In that story (which Cynthia Ozick chose it to read aloud in their monthly fiction podcast), a court miniaturist creates progressively smaller and more intricate replicas of reality until his objects become so infinitesimal that no one can see them—a sort of black hole of artistic endeavor. Then there's the person in Flann O'Brien's The Third Policeman who constructs progressively smaller decorative chests to fit inside one another until No. 28 "looked like a bug or a tiny piece of dirt." Reductio ad absurdum?
In any event, here are a variety of wonderful objects from the book. The charming 6.5 cm–high Inca llama (Peru, 1400-1500) is made of 13 pieces of thin, hammered gold. It was found in a funerary site and is assumed to have a sacred purpose. Below, a Persian cast-gold model chariot, 5th-4th century BC, 18.8 cm long.
The task of rendering minute things visible to the naked eye at a viewable scale required not just the means of seeing things, made possible by the microscope, but the equally tricky process of reproducing them at a much enhanced scale so that others could see them too. Robert Hooke's Micrographia represented the crucial breakthrough." Above, his drawing of a flea.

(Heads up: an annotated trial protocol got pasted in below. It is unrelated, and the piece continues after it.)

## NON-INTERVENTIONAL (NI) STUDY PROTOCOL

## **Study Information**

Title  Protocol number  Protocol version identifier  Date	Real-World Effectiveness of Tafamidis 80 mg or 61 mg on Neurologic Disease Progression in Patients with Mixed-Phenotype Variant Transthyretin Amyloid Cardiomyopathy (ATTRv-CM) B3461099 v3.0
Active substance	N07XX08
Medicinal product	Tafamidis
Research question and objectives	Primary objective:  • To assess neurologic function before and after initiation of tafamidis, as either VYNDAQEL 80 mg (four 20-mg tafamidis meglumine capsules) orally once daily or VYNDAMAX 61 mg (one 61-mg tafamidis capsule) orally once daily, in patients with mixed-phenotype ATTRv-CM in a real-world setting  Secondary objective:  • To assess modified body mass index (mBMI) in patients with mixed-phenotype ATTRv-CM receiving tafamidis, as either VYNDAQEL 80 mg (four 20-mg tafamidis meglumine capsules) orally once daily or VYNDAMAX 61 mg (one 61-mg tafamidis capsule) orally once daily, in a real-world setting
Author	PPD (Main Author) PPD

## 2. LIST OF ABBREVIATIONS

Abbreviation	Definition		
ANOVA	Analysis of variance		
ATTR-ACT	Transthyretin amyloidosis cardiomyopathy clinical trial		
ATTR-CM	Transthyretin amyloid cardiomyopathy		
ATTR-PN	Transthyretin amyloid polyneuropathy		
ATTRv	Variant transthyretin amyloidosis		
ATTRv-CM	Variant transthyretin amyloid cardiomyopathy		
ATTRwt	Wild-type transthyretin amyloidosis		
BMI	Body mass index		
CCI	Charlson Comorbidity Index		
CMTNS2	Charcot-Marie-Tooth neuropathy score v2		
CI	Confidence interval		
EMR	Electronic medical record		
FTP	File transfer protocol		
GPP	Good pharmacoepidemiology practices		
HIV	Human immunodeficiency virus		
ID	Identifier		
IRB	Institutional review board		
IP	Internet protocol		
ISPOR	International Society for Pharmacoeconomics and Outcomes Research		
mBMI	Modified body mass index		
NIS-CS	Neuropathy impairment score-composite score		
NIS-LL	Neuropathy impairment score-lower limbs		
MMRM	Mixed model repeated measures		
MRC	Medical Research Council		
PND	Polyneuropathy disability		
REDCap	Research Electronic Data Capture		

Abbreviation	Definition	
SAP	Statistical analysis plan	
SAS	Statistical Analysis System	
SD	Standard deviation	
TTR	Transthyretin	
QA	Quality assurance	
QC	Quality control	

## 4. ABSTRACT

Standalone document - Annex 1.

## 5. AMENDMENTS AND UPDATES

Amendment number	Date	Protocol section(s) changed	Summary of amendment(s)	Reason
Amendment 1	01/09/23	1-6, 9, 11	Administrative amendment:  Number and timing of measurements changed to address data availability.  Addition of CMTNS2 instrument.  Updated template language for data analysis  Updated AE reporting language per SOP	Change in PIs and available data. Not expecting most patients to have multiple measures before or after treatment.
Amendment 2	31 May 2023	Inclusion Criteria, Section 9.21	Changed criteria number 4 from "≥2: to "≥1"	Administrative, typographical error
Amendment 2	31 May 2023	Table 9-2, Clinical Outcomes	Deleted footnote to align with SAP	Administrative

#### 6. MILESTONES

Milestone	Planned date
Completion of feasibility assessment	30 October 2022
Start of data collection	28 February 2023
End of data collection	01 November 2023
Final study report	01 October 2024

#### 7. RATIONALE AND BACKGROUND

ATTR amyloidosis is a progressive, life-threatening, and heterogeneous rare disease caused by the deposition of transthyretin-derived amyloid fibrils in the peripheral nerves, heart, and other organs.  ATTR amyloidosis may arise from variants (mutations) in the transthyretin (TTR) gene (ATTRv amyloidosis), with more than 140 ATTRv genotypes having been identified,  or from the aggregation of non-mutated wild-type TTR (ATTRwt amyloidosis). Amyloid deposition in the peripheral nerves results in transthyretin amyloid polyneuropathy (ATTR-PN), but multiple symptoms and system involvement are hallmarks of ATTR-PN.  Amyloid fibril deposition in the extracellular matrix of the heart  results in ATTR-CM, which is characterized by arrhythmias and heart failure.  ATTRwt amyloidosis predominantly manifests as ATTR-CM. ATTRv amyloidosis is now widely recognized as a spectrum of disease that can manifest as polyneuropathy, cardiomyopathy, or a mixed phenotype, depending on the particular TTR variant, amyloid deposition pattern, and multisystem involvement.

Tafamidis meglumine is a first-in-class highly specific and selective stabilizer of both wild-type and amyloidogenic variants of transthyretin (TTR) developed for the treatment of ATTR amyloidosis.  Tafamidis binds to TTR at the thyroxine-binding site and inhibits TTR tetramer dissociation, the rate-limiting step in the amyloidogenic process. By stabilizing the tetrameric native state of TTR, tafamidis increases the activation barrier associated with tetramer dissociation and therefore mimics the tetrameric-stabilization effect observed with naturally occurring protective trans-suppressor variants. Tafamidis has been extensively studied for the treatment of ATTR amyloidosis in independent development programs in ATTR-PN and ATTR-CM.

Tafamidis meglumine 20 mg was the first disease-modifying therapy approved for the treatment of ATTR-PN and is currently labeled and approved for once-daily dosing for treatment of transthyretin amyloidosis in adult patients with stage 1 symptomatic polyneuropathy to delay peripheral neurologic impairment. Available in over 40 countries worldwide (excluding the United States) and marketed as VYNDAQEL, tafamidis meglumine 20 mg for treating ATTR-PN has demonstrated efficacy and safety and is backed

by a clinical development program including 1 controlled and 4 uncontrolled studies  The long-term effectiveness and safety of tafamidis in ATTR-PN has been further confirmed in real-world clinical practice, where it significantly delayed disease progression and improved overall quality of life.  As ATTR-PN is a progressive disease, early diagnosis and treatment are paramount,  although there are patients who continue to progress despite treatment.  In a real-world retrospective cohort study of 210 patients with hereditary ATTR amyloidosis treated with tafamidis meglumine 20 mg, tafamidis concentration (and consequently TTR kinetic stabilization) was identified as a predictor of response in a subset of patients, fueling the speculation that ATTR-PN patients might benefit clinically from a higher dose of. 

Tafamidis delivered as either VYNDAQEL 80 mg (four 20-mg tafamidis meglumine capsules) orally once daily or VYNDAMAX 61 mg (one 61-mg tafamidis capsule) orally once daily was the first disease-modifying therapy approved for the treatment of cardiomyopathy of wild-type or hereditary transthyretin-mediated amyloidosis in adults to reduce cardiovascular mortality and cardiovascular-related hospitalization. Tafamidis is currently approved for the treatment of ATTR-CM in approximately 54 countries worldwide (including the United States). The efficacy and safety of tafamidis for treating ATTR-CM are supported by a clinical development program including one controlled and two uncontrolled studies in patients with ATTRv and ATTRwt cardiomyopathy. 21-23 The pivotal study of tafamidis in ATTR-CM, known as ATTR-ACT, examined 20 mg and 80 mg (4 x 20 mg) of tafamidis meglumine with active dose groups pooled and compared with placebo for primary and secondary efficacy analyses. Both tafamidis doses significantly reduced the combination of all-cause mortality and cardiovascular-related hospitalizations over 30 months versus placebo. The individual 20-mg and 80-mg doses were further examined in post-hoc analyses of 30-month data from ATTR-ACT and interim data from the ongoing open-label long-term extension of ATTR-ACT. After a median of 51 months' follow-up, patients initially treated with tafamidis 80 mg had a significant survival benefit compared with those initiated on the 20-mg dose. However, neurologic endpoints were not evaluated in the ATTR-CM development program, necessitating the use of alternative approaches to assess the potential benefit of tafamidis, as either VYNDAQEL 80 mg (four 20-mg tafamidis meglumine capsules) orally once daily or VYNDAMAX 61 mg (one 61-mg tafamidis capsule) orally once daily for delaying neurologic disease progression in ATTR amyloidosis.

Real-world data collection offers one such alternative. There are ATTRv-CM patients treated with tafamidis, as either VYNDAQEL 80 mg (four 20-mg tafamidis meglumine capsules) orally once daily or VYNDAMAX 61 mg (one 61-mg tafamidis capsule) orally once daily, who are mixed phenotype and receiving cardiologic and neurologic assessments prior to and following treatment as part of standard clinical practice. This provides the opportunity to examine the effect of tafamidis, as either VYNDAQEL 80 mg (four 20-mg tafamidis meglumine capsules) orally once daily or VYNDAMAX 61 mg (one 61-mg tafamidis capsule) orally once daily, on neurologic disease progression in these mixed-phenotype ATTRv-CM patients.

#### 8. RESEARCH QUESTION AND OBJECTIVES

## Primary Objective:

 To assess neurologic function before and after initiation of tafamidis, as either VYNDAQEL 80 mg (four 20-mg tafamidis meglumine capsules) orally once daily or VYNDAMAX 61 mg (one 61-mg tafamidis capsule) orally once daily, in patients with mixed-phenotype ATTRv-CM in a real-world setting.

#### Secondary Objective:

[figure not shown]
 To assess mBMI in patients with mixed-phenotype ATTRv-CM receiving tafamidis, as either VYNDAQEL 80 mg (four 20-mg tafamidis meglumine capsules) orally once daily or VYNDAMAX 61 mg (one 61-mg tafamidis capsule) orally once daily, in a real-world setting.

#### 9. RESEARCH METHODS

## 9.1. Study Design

Above, pieces from the set known as the "Lewis Chessmen." Probably Norwegian, they were made of walrus ivory and tooth, 1150-1200. The height of the largest figure is 10.2 cm.
At right, this woodcut of Kabuki actor Sanogawa Ichimatsu holding a bonsai tree illustrates the miniature concept brought to horticulture.
Below, Edward Bawden's The Dolls at Home pictures the life of paper dolls whilst the humans are away. Akin to the Russian nesting dolls concept, one wonders what transpires in the little red dollhouse.
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